[Page 26]

the cards. The quality of a streaming site may be related to its discovery features (e.g., the algorithm through which it recommends and curates new content) and audio quality offered. It is also closely related to, in consumers’ eyes, the content available and the content creators on the platform, and, in content creators’ eyes, the size of the audience. The content available, in fact, may be a meaningful differentiating factor for multi-sided platforms, which may find that signing exclusive arrangements with suppliers can enhance the competitiveness of the platform. In other words, differentiation can encourage consumers to multi-home across platforms in order to access a variety of content, which in turn stimulates competition among platforms for both consumers and the suppliers.

For digital platforms, the quality is also affected by features such as its user interface: Is the service easy to use? If the service includes online ads, do they create clutter?33 Are they relevant for the user? While some posit that ads may be viewed as unwelcome or disruptive in some contexts, others suggest that ads may help users discover new brands and thus enhance the platform’s value to consumers.34

Firms that offer zero-priced products may also compete by continually improving their products’ features. For example, social media sites have developed user verification options, content that disappears after a set time, new ways to organize content, and a variety of engagement opportunities (likes, retweets, reactions, replies, shares).35 They have worked to detect deepfakes36 and to protect users from harmful or false content.37 Similarly, search engines have been improving the artificial intelligence powering the search algorithms to better understand misspelled words, interpret very specific search phrases, or even conduct an image search. They have also experimented with the ways in which results are displayed, including by recognizing when a chart or graph may better serve a search request and processing the relevant data in order to do so, or by generating infographics.38 In fact, for platforms that compete for user attention (the degree to which users engage with and spend time on the platform) in addition to the number of users, the incentives for such innovation are clear: platforms need to ensure their users are engaged.39 Innovation that improves a platform’s ability to create value for consumers may strengthen indirect network effects, and strengthen a platform’s competitive position.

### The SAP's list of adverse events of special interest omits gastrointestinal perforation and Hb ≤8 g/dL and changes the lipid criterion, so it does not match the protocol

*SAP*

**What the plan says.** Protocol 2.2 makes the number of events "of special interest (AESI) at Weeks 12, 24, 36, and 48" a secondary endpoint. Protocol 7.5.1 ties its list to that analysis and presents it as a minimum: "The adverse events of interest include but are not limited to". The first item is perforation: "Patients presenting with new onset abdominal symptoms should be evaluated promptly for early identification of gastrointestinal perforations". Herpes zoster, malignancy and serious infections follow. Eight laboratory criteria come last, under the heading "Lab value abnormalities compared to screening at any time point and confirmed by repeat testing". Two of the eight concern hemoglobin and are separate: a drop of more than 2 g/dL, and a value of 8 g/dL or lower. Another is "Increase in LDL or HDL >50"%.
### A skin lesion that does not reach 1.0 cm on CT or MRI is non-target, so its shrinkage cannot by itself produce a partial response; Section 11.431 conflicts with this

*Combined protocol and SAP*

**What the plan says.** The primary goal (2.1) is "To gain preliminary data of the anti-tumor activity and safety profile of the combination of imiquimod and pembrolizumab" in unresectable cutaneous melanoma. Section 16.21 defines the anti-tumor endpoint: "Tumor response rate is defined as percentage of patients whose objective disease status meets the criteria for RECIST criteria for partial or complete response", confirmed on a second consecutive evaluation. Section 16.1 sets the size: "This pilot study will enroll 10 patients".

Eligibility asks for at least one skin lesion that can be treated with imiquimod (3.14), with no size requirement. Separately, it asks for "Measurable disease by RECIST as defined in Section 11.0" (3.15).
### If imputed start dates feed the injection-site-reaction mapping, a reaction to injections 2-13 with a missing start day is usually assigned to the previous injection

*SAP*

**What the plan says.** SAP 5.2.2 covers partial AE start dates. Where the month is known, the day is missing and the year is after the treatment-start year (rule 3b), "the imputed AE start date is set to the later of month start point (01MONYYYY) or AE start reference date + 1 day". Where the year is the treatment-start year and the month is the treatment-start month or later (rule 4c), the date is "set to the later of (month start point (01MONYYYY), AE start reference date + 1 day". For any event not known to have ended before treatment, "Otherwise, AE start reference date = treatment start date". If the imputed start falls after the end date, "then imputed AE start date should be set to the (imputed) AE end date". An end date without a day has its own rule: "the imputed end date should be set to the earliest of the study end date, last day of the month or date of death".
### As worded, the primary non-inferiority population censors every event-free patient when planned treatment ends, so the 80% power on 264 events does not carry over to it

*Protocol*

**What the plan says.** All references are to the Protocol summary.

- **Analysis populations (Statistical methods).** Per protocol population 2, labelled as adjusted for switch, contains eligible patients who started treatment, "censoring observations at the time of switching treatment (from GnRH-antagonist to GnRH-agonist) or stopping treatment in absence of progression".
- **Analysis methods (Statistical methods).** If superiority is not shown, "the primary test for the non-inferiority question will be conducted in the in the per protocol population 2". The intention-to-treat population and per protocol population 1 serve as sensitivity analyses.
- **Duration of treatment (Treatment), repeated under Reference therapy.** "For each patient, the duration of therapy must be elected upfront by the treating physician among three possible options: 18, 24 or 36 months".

The types of situations in which zero-price products are encountered have proliferated and evolved, raising questions about the effects of these products on the dynamics of competition. As producers of zero-price goods and services have developed new ways to deliver value and earn payment, the antitrust community has begun to re-evaluate traditional metrics for assessing market power and identifying anticompetitive practices.

As we discuss in this article, firms have numerous economic and strategic incentives for providing zero-price products. Understanding the incentives and mechanisms underlying these products is essential for understanding how, and the extent to which, zero prices can affect competition. Similarly, understanding the role that product quality plays is critical for assessing allegations of harm to competition and consumer welfare. The ways in which firms offering zero-priced products compete can take on a number of forms, which themselves may continue to evolve as digital markets grow.



1. Lesley Chiou is the Laurence de Rycke Professor of Economics at Occidental College. Avigail Kifer is a Principal at Cornerstone Research. The views expressed herein are solely those of the authors, who are responsible for the content, and do not necessarily represent the views of Cornerstone Research.

2. National Donut Day, THE SALVATION ARMY,; Joseph Lamour, How to Get a Free Slurpee from 7-Eleven Today, (July 11, 2022),; Aly Walansky, 11 Freebies and Discounts for National Pizza Day, (Jan. 26, 2022),

3. See Lesley Chiou, Nathaniel E. Hipsman, Jeffrey T. Prince, & Sachin Sancheti, Comment on the January 2022 DOJ and FTC RFI on Merger Enforcement: Issues Related to Digital Markets (Mar. 5, 2022),

4. Michal S. Gal & Daniel L. Rubinfeld, The Hidden Costs of Free Goods: Implications for Antitrust Enforcement, 80 ANTITRUST L.J. 521 (2016).

5. See Alessandro Bonatti, Anindya Ghose, Avi Goldfarb, Daniel G. Goldstein, Anja Lambrecht, Randall Lewis, Anita Rao, Navdeep Sahni, & Song Yao, How Do Firms Make Money Selling Digital Goods Online?, 25 MKTG. LETTERS 331 (2014); John M. Yun, Overview of Network Effects & Platforms in Digital Markets, in THE GLOBAL ANTITRUST INSTITUTE REPORT ON THE DIGITAL ECONOMY 2 (Joshua D. Wright & Douglas H. Ginsburg eds., 2020).

6. Whether or not this dominance—and resulting harm—exists depends on the facts of each case. Such an assessment is beyond the scope of this article. See, for example, Matthew Perlman, Google Hit With Landmark Antitrust Suit, Law360 (Oct. 20, 2020),; United States v. Google LLC, No. 1:20-cv-03010 (D.D.C.); Dave Simpson, House Report Slams Big Tech’s Abuse of Monopoly Power, Law360 (Oct. 6, 2020),; SUBCOMM. ON ANTITRUST, COMMERCIAL & ADMIN. LAW OF THE COMM. ON THE JUDICIARY, 116th CONG., INVESTIGATION OF COMPETITION IN DIGITAL MARKETS: MAJORITY STAFF REPORT AND RECOMMENDATION (2020).